It was around nine months ago I first heard of the plans for Grace and Savour. It was after dinner in the grounds near Smoke, when we were pulled aside and took for a walk of the gardens as the sun started to fall on a warm spring evening. James walks us to the very top, to a barren space of mud and soil outlines, telling us this will be the third restaurant at Hampton Manor, deliberately positioned within the walled garden to reflect the ethos of soil and earth; of a healthier approach to the body from a healthier approach to the ground. They have the Head Chef in place; he is presently overseas with his wife and family at Norway’s only three starred restaurant. Much of it went over my head with the exception of starred restaurant. I can’t say that I’d given much thought to the soil before.

Fast forward to December and I’m fully on board with the idea. I’d seen the plot develop to the shell of bricks some months back, and that afternoon I’d seen the rooms take shape; each of the bedrooms with living areas looking over the wilded courtyard and in to the kitchen where dinner is prepared and served. The glass is up and that view from the cookery school is perfect. Even now, with little but brassicas and Jerusalem artichokes it cuts a serene landscape, one that I want as a backdrop to the food.

We try David Taylor’s food that very evening as part of a Grace and Savour dinner, each course cut by a little explanation from the chef. The menu is wordy, with great depth for the micro suppliers involved with the restaurant. We would learn the name of the day boat which only catches its intended produce, and details of the Shropshire farm where the carrot course comes from. We would also learn of the struggle to have some of these suppliers on board with the project given the negative experiences they had previously had within the industry.

The style is clinical and scandi, with lengthy processes of fermentation and acidity at the forefront. A brooding broth of often discarded cabbage stems has umami teased-out by a beef garum. Carrot is pickled then roasted with a gel of carrot vinegar. Somewhat unsurprisingly it’s a big whack of carrot that tastes like it was picked out of the ground this morning. I’ve only eaten better carrots at L’Enclume.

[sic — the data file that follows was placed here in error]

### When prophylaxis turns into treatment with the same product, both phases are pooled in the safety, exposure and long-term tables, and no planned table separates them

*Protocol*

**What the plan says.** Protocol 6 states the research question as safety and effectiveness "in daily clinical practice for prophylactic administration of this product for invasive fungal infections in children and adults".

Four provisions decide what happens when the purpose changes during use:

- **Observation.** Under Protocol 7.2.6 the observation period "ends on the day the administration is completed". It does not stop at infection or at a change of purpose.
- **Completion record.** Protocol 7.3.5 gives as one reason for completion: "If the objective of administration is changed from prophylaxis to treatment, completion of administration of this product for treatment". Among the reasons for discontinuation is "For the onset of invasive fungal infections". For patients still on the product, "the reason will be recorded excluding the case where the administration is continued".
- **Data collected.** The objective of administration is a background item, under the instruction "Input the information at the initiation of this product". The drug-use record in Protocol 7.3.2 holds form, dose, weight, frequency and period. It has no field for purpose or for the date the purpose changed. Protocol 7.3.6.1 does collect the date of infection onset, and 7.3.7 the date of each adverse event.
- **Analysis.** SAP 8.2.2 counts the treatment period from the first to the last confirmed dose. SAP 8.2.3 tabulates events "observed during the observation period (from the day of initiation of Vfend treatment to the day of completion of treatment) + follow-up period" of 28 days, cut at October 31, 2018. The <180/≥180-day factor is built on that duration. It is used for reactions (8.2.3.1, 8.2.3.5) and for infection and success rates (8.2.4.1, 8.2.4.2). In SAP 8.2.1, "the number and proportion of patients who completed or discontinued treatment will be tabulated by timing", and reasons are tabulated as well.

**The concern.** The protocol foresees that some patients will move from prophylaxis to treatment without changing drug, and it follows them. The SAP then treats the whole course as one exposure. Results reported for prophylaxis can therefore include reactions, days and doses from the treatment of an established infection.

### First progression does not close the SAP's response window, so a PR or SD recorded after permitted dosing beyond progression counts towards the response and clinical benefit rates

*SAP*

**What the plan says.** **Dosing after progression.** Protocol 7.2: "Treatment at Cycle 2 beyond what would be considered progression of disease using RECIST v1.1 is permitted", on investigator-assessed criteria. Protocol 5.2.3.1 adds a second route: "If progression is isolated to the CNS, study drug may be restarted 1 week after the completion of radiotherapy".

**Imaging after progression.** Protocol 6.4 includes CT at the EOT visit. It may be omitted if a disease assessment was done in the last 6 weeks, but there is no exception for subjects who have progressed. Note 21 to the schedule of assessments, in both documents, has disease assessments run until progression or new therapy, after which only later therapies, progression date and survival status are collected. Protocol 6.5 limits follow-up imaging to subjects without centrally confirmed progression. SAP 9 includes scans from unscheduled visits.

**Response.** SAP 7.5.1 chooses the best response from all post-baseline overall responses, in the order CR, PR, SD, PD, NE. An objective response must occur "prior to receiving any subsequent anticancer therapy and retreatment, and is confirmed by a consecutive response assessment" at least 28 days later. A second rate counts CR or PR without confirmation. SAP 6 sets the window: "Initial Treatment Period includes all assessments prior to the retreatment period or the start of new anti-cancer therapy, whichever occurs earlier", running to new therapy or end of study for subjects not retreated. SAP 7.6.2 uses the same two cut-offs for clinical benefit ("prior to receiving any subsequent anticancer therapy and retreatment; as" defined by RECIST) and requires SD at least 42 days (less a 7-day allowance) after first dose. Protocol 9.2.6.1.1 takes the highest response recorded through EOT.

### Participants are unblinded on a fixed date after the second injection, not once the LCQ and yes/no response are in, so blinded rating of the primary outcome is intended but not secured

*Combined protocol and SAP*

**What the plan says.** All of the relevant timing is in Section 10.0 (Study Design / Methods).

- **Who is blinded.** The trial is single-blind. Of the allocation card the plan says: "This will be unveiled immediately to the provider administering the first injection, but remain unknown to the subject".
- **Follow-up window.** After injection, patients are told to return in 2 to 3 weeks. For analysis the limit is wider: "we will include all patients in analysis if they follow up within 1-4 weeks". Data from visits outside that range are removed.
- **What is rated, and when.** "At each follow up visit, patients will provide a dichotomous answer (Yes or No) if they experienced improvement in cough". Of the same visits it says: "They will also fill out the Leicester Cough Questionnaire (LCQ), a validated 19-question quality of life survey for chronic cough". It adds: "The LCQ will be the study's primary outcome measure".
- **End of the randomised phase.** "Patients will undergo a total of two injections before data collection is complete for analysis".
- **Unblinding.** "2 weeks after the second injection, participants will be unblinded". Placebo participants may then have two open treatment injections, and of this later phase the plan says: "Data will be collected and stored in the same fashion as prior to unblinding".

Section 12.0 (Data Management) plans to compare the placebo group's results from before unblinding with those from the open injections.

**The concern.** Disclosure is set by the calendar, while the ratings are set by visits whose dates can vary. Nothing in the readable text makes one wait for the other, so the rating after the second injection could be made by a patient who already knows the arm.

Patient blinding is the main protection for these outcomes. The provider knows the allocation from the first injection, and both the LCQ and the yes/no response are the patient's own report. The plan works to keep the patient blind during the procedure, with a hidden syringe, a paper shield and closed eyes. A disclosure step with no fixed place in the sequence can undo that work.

The high points are already staggering. The base for a pitch-perfect venison tartare is a nest of fried sourdough starter which tastes like a crouton on steroids. Then the Jerusalem artichokes from the garden; skin deep fried, top tiled with carefully placed discs. There are top notes of apple and vinegar. As far as two bites get, it wouldn’t be out of place in a two star restaurant. Beautiful. So what if I don’t like the muddied broth of the prawn course with kombucha; this is work in progress and the talent is obvious. The seeded sourdough from the bakery is served with a butter that tastes of the grain. It’s a subtle but effective way of bolstering the flavour.

There is poached pollock with the plumpest mussels and pickled pumpkin, followed by wild boar almost gammon-like in flavour and cooked over coals to a dusky pink. With it is cabbage cooked in the fat of the boar, a celeriac purée and a sauce lightly flavoured with roasted cobnuts that adds a darker, almost coffee edge to the dish. We finish with two desserts; first one using up the by-product of neighbouring Berkswell cheese, with caramelised whey and a sorbet of sheep milk joining a plum compote. It’s savoury and acidic and for me the second best dish of the night. Then apples cooked for two months — a period of time twice the length of my first engagement — along with a cake of soaked sourdough, and cobnut ice cream. It’s the only time that the meal feels indulgent and I’m here for that.

The paired wines are as interesting as ever, and the new team show no signs of nerves as they fully take command. We retire for more drinks in the conservatory and awake to a breakfast that further exemplifies the ethos of taking produce at its absolute peak and doing little with it. David is about to serve the food and we discuss the restaurant space. “I’ve really landed on my feet here” he says. We all laugh knowing that Grace and Savour is a win-win for chef and the Midlands alike.

Grace & Savour are now taking bookings.